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Trump imposes fresh sanctions over Iran's ballistic missile test

All Headlines 04:40 February 04, 2017

WASHINGTON, Feb. 3 (Yonhap) -- The United States imposed sanctions Friday in response to Iran's ballistic missile test in the latest in a series of developments that could suggest how the administration of President Donald Trump would deal with a threatened missile test by North Korea.

The Treasury Department blacklisted 13 individuals and 12 entities accused of assisting with Iran's missile program. It is the first package of sanctions that the Trump administration has imposed against Tehran, which test-fired a ballistic missile on Sunday.

"Iran's continued support for terrorism and development of its ballistic missile program poses a threat to the region, to our partners worldwide and to the United States," John Smith, acting director of the Treasury's Office of Foreign Assets Control, said in a statement.

"We will continue to actively apply all available tools, including financial sanctions, to address this behavior," he said.

Trump imposes fresh sanctions over Iran's ballistic missile test - 1

The sanctions came after Trump's national security advisor said Wednesday that the U.S. was "officially putting Iran on notice" for the missile test in a display of toughness by the Trump administration, which has heavily denounced the nuclear deal the previous administration of Barack Obama concluded with Tehran.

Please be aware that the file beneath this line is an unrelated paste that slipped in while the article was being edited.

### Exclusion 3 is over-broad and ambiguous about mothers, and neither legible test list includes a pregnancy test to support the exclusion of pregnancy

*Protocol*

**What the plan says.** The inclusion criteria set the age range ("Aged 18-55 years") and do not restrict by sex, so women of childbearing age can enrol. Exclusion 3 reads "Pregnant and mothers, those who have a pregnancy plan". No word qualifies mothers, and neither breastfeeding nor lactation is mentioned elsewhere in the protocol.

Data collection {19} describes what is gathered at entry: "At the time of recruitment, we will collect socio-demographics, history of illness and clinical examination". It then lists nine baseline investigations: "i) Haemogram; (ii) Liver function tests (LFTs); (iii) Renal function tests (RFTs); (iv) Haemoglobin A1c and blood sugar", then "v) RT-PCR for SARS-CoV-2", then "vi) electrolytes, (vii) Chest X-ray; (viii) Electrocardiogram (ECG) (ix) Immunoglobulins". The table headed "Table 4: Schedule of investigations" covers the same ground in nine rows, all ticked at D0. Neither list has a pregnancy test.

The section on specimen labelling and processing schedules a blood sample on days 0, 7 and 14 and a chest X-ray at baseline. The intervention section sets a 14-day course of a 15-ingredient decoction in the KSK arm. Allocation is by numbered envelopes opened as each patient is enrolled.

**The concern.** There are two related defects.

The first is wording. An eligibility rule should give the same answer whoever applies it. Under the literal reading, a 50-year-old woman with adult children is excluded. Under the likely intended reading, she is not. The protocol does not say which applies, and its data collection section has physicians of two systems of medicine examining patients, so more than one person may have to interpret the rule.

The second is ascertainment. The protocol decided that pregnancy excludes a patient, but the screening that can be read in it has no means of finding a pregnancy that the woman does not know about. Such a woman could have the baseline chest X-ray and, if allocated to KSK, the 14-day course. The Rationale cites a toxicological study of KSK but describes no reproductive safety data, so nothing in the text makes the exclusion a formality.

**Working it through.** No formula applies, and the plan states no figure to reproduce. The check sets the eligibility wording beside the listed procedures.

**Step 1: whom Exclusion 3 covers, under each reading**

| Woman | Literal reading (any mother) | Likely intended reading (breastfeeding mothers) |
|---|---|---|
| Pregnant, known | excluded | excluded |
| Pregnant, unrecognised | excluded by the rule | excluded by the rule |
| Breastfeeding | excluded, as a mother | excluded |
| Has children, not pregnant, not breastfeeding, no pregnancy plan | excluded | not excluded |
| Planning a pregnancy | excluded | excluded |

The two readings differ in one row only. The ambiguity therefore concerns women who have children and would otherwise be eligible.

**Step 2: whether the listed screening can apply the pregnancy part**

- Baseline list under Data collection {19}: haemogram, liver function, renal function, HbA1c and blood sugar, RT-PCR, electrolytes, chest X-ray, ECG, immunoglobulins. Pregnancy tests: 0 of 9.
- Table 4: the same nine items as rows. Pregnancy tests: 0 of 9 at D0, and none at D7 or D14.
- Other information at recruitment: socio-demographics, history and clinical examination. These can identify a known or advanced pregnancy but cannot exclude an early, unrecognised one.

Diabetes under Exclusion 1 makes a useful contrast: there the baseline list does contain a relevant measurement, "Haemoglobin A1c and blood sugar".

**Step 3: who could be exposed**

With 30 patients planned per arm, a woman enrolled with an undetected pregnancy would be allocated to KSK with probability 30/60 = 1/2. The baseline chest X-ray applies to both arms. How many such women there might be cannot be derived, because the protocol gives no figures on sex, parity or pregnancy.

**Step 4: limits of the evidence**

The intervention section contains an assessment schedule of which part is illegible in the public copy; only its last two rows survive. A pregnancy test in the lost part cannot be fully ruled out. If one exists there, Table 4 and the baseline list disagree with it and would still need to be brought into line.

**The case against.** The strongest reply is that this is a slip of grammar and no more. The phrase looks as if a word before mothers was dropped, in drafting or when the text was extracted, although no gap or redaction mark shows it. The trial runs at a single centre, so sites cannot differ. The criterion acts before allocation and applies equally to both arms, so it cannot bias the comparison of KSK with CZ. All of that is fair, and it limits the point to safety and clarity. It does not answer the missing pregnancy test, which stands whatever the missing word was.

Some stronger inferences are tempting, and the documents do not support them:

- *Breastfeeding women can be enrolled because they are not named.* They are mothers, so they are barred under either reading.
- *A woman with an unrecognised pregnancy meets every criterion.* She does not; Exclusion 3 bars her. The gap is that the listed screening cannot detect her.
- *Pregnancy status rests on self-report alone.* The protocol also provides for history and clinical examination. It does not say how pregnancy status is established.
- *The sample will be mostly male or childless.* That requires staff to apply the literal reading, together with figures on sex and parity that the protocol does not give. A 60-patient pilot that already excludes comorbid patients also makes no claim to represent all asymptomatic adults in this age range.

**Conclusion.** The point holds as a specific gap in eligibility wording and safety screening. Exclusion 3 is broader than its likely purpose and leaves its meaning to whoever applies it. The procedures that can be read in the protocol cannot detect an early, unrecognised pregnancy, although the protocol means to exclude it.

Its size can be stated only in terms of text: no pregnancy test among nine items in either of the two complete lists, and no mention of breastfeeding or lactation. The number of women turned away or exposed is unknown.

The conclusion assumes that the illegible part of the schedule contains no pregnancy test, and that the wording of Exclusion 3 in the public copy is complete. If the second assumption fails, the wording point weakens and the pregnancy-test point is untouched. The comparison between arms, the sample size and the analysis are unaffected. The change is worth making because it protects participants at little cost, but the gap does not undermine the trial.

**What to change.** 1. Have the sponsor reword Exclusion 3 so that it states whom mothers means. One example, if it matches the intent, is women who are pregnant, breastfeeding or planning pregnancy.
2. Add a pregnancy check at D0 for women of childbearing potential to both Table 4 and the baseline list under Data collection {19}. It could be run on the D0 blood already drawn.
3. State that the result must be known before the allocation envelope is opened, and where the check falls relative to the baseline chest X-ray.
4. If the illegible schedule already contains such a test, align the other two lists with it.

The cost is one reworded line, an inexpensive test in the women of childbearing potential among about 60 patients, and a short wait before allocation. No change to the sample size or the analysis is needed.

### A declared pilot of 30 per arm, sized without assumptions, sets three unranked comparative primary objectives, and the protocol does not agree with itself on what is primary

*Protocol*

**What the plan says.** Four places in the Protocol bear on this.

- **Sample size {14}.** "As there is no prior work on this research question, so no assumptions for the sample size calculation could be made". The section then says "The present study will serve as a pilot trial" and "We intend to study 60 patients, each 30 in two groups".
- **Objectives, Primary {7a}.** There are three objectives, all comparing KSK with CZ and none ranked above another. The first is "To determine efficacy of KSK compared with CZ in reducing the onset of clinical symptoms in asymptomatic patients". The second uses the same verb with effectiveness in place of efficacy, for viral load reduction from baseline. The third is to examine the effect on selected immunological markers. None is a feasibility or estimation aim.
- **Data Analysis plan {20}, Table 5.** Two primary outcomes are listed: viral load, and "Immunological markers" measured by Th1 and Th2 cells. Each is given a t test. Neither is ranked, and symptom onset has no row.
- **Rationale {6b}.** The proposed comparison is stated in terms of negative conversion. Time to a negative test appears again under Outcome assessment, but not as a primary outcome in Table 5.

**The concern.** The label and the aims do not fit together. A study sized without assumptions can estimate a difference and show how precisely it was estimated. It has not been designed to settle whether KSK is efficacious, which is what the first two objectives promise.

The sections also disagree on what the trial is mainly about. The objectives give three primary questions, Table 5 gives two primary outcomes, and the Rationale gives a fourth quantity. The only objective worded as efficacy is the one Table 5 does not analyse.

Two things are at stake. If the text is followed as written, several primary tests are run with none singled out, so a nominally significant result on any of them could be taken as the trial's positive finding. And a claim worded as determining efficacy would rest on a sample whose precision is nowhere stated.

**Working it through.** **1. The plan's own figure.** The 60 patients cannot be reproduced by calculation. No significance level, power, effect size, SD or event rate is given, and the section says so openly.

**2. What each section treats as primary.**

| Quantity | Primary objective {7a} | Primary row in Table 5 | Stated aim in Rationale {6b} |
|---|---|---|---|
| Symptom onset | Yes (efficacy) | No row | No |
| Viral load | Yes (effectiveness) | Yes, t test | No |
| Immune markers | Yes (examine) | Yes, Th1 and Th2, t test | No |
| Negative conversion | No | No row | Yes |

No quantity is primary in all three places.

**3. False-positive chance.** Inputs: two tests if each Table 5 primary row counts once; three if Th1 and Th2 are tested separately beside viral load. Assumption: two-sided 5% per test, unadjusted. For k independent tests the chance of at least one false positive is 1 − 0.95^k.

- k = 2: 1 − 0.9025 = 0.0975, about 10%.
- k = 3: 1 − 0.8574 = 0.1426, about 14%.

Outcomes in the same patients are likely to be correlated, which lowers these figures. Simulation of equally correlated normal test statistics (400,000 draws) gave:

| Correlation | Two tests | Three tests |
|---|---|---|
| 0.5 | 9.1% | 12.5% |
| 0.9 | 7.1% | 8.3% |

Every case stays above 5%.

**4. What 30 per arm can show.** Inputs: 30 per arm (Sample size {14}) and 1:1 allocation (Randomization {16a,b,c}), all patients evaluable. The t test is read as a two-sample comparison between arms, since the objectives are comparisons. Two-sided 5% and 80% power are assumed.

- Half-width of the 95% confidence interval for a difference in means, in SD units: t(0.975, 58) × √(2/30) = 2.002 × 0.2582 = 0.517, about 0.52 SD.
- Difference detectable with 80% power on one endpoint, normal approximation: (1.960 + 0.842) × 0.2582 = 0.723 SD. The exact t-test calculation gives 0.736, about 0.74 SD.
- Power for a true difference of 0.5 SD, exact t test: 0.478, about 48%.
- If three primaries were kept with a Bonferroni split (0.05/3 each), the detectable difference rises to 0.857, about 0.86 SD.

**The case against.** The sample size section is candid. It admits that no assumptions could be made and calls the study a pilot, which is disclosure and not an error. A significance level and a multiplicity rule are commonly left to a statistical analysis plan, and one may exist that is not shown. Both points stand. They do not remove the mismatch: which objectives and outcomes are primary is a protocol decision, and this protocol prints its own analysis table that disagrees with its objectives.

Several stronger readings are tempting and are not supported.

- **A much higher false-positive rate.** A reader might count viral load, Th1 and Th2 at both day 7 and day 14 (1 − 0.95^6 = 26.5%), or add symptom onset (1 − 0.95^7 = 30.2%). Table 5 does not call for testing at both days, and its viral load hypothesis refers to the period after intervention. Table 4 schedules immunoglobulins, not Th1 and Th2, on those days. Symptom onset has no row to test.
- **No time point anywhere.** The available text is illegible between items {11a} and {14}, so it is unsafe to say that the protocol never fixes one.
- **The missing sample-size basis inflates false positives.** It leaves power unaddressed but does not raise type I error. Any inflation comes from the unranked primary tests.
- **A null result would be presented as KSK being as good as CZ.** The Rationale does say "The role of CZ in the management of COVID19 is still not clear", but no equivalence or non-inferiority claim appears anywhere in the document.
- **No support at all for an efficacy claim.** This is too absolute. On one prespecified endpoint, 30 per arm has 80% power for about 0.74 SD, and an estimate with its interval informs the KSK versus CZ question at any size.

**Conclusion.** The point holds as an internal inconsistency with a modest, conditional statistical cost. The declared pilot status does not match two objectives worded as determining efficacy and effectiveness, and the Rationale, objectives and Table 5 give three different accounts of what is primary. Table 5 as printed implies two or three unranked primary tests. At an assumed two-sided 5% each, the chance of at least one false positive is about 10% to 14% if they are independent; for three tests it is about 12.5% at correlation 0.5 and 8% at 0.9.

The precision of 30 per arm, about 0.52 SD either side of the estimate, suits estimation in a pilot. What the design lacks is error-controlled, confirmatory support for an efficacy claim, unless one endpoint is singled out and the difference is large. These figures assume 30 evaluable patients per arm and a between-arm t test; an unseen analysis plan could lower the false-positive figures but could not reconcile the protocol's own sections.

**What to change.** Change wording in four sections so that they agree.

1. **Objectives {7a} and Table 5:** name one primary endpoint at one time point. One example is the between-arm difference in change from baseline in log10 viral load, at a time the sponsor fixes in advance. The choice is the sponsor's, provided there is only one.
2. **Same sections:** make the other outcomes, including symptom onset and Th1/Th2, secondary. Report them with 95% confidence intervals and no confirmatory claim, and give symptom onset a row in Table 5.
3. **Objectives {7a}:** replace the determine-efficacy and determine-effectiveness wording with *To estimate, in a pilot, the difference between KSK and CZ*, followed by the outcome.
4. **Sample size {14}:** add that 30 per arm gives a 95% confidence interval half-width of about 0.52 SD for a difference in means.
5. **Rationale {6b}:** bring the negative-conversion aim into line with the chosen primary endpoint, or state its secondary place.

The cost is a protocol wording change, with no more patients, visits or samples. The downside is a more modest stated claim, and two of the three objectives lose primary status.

Asked if he's willing to consider a military option, Trump said Thursday that "nothing is off the table." On Friday, Trump tweeted, "Iran is playing with fire -- they don't appreciate how 'kind' President Obama was to them. Not me!"

The series of actions by the Trump administration could have bearings on North Korea.

Iran's missile test came after North Korean leader Kim Jong-un said in his New Year's Day address that the country has entered the final stage of preparations to test-fire an intercontinental ballistic missile, an apparent threat he is close to perfecting capabilities to strike the U.S with nuclear weapons.

In response, Trump vowed to stop the North from mastering such ICBM capabilities, saying that the North's development of a nuclear missile capable of striking the U.S. "won't happen," though he didn't elaborate on how he would stop it.

jschang@yna.co.kr
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